Disgorged with four grams per liter dosage, the 2008 Extra Brut Vintage hasn't appreciably evolved since I last tasted it. Offering up pretty aromas of honeycomb, crisp green apple, white flowers and fresh pastry, it's medium to full-bodied, tensile and incisive, with a tightly wound core, racy acids and an elegant pinpoint mousse. I wouldn't open bottles from my own cellar for another five years, as this is evolving at a glacial pace.
William Kelley, The Wine Advocate (February 2021)
Not as broad as the 2006. Very good for shellfish, and sauced dishes. Dense, serious, concentrated nose. Very tight. Only just approachable. Very satisfying. Great concentration. Piercing. Long. Still chewy. Very directed. Notably dry but not painful. Approach from the end of 2019… Opens out on the end.
Jancis Robinson MW, JancisRobinson.com (February 2021)
A stunningly pure nose with aromas of apples, pears, grapefruit, dried flowers and fresh bread dough, all intermingled. The palate has a super fresh, sleek and vibrant feel with elegance, length and precision. The finish is so long and so precise. A stunning Champagne.
Drink or hold
James Suckling, JamesSuckling.com (February 2021)
About this WINE
Billecart-Salmon is one of the few remaining Champagne houses to be owned by the original family and was established in 1818 by Nicolas-François Billecart.
Most of Billecart-Salmon's fruit comes from a small vineyard holding, though this is supplemented with grapes bought in from the Marne Valley and the Montagne de Reims. Meticulous production techniques, from the use of their own cultured yeast to its long, slow, cool fermentation, ensure that the family has 100% control of production.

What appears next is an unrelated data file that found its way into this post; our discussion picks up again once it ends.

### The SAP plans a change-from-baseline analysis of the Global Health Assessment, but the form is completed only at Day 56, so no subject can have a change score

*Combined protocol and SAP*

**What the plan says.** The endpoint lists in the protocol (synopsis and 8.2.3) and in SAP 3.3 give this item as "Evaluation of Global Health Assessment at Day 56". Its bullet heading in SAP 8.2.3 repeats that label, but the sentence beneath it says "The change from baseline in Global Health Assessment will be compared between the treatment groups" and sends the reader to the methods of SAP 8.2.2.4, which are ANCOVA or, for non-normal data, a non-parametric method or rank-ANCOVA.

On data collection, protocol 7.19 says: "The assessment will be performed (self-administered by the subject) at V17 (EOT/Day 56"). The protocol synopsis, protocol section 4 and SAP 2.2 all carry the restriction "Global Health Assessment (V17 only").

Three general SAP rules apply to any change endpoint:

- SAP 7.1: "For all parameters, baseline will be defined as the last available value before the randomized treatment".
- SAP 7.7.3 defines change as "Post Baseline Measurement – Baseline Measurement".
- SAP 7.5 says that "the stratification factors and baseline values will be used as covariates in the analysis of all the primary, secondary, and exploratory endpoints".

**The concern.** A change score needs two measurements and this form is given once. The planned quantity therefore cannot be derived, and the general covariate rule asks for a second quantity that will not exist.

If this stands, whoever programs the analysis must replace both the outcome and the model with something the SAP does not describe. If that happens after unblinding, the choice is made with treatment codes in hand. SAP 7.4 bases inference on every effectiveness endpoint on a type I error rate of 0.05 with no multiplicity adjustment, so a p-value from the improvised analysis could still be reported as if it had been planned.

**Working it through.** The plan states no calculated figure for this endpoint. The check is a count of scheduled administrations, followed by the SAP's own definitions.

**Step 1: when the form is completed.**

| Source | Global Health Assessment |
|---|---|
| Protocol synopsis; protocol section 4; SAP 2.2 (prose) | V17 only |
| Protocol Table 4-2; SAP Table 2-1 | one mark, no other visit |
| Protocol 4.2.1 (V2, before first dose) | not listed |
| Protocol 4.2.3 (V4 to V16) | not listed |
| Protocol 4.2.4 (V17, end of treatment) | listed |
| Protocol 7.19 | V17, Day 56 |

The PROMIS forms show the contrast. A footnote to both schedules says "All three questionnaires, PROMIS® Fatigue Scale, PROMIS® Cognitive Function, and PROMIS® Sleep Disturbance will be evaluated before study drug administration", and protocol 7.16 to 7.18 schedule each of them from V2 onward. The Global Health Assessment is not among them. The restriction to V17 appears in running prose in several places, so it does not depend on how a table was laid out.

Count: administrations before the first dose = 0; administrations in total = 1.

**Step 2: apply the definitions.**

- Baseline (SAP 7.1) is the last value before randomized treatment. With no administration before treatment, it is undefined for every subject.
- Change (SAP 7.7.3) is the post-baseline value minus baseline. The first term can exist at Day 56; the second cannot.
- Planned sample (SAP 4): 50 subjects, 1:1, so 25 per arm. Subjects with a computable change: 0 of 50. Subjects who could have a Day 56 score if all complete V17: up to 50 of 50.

Billecart-Salmon is renowned for the quality of its delicate rosé, while the Brut Réserve (a blend of three vintages) is a beautifully harmonious and balanced wine. All have the ability to age very well.
Rosé wines are produced by leaving the juice of red grapes to macerate on their skins for a brief time to extract pigments (natural colourings). However, Rosé Champagne is notable in that it is produced by the addition of a small percentage of red wine – usually Pinot Noir from the village of Bouzy – during blending.
Which grapes are included in the blend, and their proportion, is one of the key factors determining the style of most Champagnes. Three grapes are used - Pinot Noir, Chardonnay and Pinot Meunier.
26% of vineyards in Champagne are planted with Chardonnay and it performs best on the Côtes des Blancs and on the chalk slopes south of Epernay. It is relatively simple to grow, although it buds early and thus is susceptible to spring frosts. It produces lighter, fresher wines than those from Burgundy and gives finesse, fruit and elegance to the final blend. It is the sole grape in Blancs de Blancs, which are some of the richest long-lived Champagnes produced.
Pinot Noir accounts for nearly 40% of the plantings in Champagne and lies at the heart of most blends - it gives Champagne its body, structure, strength and grip. It is planted across Champagne and particularly so in the southern Aube district.
The final component is Pinot Meunier and this constitutes nearly 35% of the plantings. Its durability and resistance to spring frosts make the Marne Valley, a notorious frost pocket, its natural home. It ripens well in poor years and produces a soft, fruity style of wine that is ideal for blending with the more assertive flavours of Pinot Noir. Producers allege that Pinot Meunier lacks ageing potential, but this does not deter Krug from including around 15% of it in their final blends.